There’s a basketball in future of Howland star

Tribune Chronicle file
Howland’s Sara Price (20) will play her college basketball at Ball State.

Tribune Chronicle file Howland’s Sara Price (20) will play her college basketball at Ball State.

Despite being a star softball player at Howland, Sara Price will continue her athletic career in college basketball. Price, who’s also one of the top basketball players in the area, has good reason to choose the latter over the former.

For Sara, that reason is passion.

“I played travel softball from 4 years old, up until now,” Price said. “My mom asked me, ‘What sport would you die over if you couldn’t play it anymore?’ I told her it was basketball, I just love it more.”

Price said that when she would pitch in her softball games, she would always be on the mound thinking about going and shooting hoops afterwards. For her, the sport always came more naturally to her than softball, and she believed she displayed a greater talent on the hardwood courts.

That talent has been put on display over and over again at Howland, and the success has allowed her to get a number of Division I offers. Ultimately, Sara chose to sign last week with Ball State University.

“I talked to my AAU coach a lot and he told me to keep looking until I found one (a school) that I liked,” Price said. “I got invited to Ball State and I ended up liking the team, the coaches and the way they played the game.”

According to Howland coach John Diehl, the Ball State coaches will play her at the four position, but for the upcoming 2016-17 Tigers girls basketball season, Diehl has decided to move Price to the three-guard spot.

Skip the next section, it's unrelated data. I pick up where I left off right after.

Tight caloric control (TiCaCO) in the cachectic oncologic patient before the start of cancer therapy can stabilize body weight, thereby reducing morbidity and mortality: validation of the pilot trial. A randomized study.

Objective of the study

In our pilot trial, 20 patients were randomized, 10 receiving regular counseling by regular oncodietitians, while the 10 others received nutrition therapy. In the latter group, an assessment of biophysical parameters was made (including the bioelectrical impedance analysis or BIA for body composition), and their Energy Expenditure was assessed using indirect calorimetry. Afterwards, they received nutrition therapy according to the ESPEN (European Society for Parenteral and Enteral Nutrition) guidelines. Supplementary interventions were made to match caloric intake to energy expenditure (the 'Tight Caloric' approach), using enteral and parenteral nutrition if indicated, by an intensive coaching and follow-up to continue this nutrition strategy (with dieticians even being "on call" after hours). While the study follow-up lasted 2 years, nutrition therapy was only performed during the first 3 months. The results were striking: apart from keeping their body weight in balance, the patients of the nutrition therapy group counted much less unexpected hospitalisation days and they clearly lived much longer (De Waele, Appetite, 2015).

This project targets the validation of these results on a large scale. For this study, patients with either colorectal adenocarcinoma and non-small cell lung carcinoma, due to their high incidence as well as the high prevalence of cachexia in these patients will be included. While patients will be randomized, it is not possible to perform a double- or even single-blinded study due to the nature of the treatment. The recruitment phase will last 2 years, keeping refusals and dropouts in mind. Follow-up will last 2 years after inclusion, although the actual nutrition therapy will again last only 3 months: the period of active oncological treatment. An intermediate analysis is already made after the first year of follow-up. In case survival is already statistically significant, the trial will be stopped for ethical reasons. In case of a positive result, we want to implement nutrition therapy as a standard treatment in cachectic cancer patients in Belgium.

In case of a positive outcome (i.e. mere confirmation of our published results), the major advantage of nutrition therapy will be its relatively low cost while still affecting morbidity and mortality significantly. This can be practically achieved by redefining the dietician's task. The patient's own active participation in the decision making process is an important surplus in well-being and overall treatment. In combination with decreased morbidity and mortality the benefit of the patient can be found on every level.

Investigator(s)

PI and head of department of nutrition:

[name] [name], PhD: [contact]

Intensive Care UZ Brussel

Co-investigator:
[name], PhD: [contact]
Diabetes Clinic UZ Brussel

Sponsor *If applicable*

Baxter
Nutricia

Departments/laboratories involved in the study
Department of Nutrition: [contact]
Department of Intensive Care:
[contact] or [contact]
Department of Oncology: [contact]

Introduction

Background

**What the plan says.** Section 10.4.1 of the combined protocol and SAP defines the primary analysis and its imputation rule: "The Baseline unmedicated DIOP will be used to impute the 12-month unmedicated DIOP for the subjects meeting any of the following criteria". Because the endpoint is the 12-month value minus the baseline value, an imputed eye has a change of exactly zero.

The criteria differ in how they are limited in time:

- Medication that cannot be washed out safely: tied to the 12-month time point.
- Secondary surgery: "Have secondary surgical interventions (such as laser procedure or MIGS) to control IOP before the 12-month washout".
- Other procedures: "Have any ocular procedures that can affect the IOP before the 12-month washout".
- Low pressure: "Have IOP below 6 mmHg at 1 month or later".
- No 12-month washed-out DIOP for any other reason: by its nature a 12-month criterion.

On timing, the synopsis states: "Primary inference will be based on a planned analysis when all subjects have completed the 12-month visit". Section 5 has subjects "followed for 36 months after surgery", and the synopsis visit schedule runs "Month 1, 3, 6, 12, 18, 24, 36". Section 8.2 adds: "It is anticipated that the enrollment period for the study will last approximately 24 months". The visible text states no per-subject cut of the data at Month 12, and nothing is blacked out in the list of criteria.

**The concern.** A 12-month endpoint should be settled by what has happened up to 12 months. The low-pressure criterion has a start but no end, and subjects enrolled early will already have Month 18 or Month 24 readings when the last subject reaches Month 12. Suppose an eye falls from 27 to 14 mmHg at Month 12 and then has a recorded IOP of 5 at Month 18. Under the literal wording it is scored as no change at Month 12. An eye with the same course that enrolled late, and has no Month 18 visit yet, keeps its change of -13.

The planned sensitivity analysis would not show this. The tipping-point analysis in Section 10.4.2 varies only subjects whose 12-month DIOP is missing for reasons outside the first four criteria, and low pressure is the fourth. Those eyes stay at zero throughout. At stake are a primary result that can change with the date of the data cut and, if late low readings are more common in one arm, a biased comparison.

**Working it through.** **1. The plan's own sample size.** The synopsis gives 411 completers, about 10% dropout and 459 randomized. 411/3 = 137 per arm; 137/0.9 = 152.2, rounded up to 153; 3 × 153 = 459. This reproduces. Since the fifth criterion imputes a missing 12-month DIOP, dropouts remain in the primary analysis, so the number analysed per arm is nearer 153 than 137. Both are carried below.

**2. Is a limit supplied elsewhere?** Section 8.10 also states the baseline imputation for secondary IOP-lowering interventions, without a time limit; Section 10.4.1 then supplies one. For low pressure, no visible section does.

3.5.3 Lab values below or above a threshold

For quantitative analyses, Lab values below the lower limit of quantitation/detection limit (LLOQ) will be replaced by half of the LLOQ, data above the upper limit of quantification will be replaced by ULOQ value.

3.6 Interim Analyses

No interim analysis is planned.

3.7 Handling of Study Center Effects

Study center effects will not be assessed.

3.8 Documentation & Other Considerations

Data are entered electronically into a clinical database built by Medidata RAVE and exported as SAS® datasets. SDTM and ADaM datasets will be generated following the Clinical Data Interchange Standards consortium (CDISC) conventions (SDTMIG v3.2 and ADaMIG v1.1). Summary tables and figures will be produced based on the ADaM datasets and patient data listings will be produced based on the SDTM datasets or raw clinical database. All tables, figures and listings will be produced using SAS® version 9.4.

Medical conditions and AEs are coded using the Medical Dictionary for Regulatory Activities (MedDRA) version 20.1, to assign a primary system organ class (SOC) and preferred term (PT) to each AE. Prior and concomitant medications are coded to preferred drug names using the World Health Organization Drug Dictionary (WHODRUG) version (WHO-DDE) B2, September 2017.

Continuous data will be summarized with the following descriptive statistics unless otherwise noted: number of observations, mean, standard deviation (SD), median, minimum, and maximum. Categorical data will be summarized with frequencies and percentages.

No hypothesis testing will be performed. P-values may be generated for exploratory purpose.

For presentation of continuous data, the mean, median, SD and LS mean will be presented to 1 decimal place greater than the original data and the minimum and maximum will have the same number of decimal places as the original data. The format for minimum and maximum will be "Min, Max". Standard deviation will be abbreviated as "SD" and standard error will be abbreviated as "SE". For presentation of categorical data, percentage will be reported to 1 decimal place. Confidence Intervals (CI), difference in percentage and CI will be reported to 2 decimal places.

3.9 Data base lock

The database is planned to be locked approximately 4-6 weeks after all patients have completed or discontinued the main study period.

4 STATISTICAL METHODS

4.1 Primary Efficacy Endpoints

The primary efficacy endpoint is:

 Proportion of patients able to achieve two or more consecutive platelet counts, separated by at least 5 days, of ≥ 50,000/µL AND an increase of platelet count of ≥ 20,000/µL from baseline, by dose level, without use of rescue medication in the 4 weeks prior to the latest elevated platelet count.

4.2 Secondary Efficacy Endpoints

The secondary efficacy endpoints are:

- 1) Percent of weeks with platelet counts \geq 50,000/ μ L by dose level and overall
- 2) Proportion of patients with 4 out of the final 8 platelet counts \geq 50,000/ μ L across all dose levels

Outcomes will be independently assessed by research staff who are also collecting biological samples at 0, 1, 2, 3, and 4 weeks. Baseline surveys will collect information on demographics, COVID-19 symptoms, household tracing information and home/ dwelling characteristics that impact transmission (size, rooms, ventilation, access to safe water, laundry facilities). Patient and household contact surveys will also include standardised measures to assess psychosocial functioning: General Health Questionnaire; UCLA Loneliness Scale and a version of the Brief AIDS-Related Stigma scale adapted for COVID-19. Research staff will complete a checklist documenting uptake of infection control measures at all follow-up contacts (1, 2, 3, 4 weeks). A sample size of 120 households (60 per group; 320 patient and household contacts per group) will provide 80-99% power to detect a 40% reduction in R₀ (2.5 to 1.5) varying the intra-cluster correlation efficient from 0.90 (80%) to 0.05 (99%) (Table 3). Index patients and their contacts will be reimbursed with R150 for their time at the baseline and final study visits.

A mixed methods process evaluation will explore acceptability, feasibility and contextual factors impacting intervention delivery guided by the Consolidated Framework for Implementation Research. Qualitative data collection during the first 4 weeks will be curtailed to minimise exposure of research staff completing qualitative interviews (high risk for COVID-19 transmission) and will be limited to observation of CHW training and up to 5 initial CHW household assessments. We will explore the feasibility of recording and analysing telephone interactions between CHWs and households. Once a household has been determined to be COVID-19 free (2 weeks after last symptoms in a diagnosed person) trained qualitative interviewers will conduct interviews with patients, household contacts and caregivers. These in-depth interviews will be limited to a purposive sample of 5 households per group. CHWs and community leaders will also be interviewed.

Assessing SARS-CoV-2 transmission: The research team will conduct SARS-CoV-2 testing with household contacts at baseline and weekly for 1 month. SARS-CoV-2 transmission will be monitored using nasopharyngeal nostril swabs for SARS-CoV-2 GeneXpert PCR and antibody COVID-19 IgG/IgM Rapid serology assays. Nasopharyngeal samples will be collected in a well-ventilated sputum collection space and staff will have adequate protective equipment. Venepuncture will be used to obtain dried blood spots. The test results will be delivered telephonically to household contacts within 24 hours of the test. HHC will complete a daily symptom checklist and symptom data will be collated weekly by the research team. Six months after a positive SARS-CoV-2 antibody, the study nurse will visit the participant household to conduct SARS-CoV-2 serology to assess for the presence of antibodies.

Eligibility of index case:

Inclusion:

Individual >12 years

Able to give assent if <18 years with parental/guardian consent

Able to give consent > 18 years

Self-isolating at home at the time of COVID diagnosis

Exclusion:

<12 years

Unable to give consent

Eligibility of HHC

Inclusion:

For Price, the move isn’t too difficult, as she says that she frequently played the position in AAU ball.

“I like to handle the ball, when I get the opportunity. I like to drive it outside and shoot a 3-pointer, or drive it inside,” Price said.

In her first three years with the Tigers, Price has been a record-setting player and a double-double machine. She set not only the sophomore and junior single-season scoring records at Howland, but also the overall single-season scoring record with the Tigers, when she scored 563 points en route to a 21.7 point per game junior season in 2015-16.

For Diehl, Sara’s greatest improvement is her intangibles.

“She was a typical freshman, very athletic, but needed to work on her game,” Diehl said. “She put in numerous hours of work to get where she is today. Over this past summer, she really improved on her leadership skills and she’s seeing the floor better.”

Howland made it to the Division II district title game last season, where, as a No. 2 seed, it fell to No. 1 Lakeview, 47-40. For the Tigers to get back there, and beyond, they’ll rely heavily on Price and her leadership.

“Sara has to learn how to carry a team down in crunch time,” Diehl said. “I think she’s really worked on that this summer.”

As for Sara, she also believes that her leadership will be key to her team’s success this year, but more importantly, the maturity that she’s gained in her Howland career.

“My greatest improvement is my leadership and my coachability,” she says. “I was always a hard head. Coach Diehl and I didn’t always see eye to eye, but I learned to trust his opinion and he never gave up on me. As a senior, now I just listen.”

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